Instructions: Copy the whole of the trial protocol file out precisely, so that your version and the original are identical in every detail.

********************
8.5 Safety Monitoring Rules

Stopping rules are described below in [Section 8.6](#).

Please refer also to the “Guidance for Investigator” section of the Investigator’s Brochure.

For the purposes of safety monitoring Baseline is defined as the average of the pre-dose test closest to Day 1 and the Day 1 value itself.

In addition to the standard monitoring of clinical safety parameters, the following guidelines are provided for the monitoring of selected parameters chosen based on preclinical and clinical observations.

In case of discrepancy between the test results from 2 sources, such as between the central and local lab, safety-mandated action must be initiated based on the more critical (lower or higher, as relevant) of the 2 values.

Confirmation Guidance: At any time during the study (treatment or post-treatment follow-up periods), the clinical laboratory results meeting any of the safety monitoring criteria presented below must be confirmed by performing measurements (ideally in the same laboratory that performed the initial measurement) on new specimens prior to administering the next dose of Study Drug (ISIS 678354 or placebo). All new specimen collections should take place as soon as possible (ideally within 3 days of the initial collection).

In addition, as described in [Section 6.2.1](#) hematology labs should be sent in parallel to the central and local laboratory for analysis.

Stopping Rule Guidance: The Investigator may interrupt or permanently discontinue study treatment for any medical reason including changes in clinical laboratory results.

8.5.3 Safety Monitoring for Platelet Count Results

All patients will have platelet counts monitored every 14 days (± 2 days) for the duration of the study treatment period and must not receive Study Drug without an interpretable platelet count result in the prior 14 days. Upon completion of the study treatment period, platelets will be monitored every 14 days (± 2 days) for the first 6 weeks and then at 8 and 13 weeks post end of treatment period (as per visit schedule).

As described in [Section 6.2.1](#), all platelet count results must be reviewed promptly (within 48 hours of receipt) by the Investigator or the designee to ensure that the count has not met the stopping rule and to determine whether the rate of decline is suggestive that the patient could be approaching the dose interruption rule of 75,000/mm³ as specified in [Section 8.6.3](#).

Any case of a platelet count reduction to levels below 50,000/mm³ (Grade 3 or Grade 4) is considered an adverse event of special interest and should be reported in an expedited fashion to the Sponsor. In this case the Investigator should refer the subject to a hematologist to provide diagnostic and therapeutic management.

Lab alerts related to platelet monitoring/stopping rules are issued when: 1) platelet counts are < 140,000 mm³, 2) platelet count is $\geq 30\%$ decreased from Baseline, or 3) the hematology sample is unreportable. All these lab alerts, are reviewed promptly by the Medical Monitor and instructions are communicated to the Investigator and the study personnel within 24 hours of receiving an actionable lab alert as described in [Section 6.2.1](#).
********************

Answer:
8.5 Safety Monitoring Rules

Stopping rules are described below in [Section 8.6](#).

Please refer also to the “Guidance for Investigator” section of the Investigator’s Brochure.

For the purposes of safety monitoring Baseline is defined as the average of the pre-dose test closest to Day 1 and the Day 1 value itself.

In addition to the standard monitoring of clinical safety parameters, the following guidelines are provided for the monitoring of selected parameters chosen based on preclinical and clinical observations.

In case of discrepancy between the test results from 2 sources, such as between the central and local lab, safety-mandated action must be initiated based on the more critical (lower or higher, as relevant) of the 2 values.

Confirmation Guidance: At any time during the study (treatment or post-treatment follow-up periods), the clinical laboratory results meeting any of the safety monitoring criteria presented below must be confirmed by performing measurements (ideally in the same laboratory that performed the initial measurement) on new specimens prior to administering the next dose of Study Drug (ISIS 678354 or placebo). All new specimen collections should take place as soon as possible (ideally within 3 days of the initial collection).

In addition, as described in [Section 6.2.1](#) hematology labs should be sent in parallel to the central and local laboratory for analysis.

Stopping Rule Guidance: The Investigator may interrupt or permanently discontinue study treatment for any medical reason including changes in clinical laboratory results.

8.5.3 Safety Monitoring for Platelet Count Results

All patients will have platelet counts monitored every 14 days (± 2 days) for the duration of the study treatment period and must not receive Study Drug without an interpretable platelet count result in the prior 14 days. Upon completion of the study treatment period, platelets will be monitored every 14 days (± 2 days) for the first 6 weeks and then at 8 and 13 weeks post end of treatment period (as per visit schedule).

As described in [Section 6.2.1](#), all platelet count results must be reviewed promptly (within 48 hours of receipt) by the Investigator or the designee to ensure that the count has not met the stopping rule and to determine whether the rate of decline is suggestive that the patient could be approaching the dose interruption rule of 75,000/mm³ as specified in [Section 8.6.3](#).

Any case of a platelet count reduction to levels below 50,000/mm³ (Grade 3 or Grade 4) is considered an adverse event of special interest and should be reported in an expedited fashion to the Sponsor. In this case the Investigator should refer the subject to a hematologist to provide diagnostic and therapeutic management.

Lab alerts related to platelet monitoring/stopping rules are issued when: 1) platelet counts are < 140,000 mm³, 2) platelet count is $\geq 30\%$ decreased from Baseline, or 3) the hematology sample is unreportable. All these lab alerts, are reviewed promptly by the Medical Monitor and instructions are communicated to the Investigator and the study personnel within 24 hours of receiving an actionable lab alert as described in [Section 6.2.1](#).